Re: Sending small foreign cash payments for postage #general

Nachum <nachum@...>

Today there are untold *official* money changers, at least in Jerusalem.
I imagine that they can be found in other cities in Israel as well.
Unlike banks which charge a minimum fee for changing foreign currency, and
believe it or not, US $ are still foreign currency in Israel,money
changers have no minimum fee. The rates at money changers are lower than
in the banks, but for small amounts one does get a descent amount of
Israeli Shekels,usually more than in a bank.

I don't believe that it is that great a hardship for someone in the big
cities to convert $, or any other major currency. When my kids get
birthday presents in US $ cash, I generally let them buy what they
want, paying in Shekels and keeping the dollars for myself. If and when
I need to replenish my bank overdraft, I then convert at one time, at one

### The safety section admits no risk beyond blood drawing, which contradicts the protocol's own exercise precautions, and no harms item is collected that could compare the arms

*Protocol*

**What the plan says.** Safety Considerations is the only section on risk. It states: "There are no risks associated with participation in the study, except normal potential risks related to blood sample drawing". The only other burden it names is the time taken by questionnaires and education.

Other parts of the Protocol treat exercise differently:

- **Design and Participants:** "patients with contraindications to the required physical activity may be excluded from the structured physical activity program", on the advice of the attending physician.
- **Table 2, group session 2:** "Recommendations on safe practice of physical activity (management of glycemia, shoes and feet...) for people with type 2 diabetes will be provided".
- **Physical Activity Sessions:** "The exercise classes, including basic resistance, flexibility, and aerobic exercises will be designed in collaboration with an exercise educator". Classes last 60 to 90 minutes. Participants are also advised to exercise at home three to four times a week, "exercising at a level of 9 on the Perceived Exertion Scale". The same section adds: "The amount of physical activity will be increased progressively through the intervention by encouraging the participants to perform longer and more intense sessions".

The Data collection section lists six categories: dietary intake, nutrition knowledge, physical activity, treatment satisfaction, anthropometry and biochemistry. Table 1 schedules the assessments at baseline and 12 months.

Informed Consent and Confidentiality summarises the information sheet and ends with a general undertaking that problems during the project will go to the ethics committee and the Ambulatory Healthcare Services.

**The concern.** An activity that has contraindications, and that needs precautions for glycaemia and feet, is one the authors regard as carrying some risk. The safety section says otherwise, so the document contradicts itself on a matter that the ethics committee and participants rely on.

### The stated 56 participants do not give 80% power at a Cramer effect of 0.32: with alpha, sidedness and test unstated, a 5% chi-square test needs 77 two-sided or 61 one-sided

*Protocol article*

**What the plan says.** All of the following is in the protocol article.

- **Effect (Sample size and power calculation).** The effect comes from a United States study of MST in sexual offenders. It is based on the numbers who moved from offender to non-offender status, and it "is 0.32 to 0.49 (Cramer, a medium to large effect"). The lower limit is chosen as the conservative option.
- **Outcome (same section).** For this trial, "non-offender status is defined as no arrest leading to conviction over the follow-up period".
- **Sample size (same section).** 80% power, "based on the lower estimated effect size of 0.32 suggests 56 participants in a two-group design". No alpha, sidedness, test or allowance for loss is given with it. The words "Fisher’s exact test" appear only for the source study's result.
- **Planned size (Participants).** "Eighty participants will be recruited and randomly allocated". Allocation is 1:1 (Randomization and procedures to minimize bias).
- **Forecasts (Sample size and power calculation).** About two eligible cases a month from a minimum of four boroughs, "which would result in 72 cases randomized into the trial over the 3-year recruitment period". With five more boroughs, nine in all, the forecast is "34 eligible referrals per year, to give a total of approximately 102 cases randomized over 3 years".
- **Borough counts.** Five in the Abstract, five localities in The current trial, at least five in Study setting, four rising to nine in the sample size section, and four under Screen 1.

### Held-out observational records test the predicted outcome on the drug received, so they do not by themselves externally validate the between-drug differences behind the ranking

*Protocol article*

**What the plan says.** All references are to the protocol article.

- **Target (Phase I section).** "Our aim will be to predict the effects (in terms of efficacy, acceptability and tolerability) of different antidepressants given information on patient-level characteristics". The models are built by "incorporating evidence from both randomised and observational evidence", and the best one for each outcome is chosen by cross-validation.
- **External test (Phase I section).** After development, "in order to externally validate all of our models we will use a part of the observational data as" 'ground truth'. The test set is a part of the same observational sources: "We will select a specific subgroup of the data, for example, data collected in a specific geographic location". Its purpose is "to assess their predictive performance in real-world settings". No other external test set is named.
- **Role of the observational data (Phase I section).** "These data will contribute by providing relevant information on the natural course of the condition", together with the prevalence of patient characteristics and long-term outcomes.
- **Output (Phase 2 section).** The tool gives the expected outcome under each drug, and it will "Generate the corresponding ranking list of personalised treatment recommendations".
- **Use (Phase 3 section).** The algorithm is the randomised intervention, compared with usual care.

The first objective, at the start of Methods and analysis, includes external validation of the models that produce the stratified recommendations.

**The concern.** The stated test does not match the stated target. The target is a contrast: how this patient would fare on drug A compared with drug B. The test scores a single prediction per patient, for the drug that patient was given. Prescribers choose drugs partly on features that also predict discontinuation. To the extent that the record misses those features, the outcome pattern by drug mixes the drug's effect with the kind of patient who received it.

of these money changers, whatever dollar cash reserve I have accumulated.
(Non Israelis may not understand what I mean by replenishing my bank
overdraft, but I'm sure Israelis will.)

Nachum Tuchman
Tekoa, Israel

-----Original Message-----
From: IsraelP [mailto:zach4v6@...]
Sent: Sunday, July 14, 2002 10:24 AM
To: JewishGen Discussion Group
Subject: Sending small foreign cash payments for postage

Sending a dollar to israel in lieu of postage is a very bad solution.
Unless the recipient has a use for dollars (believe it or not, most of us
don't), they have to be changed into local currency which takes time and
bank charges.

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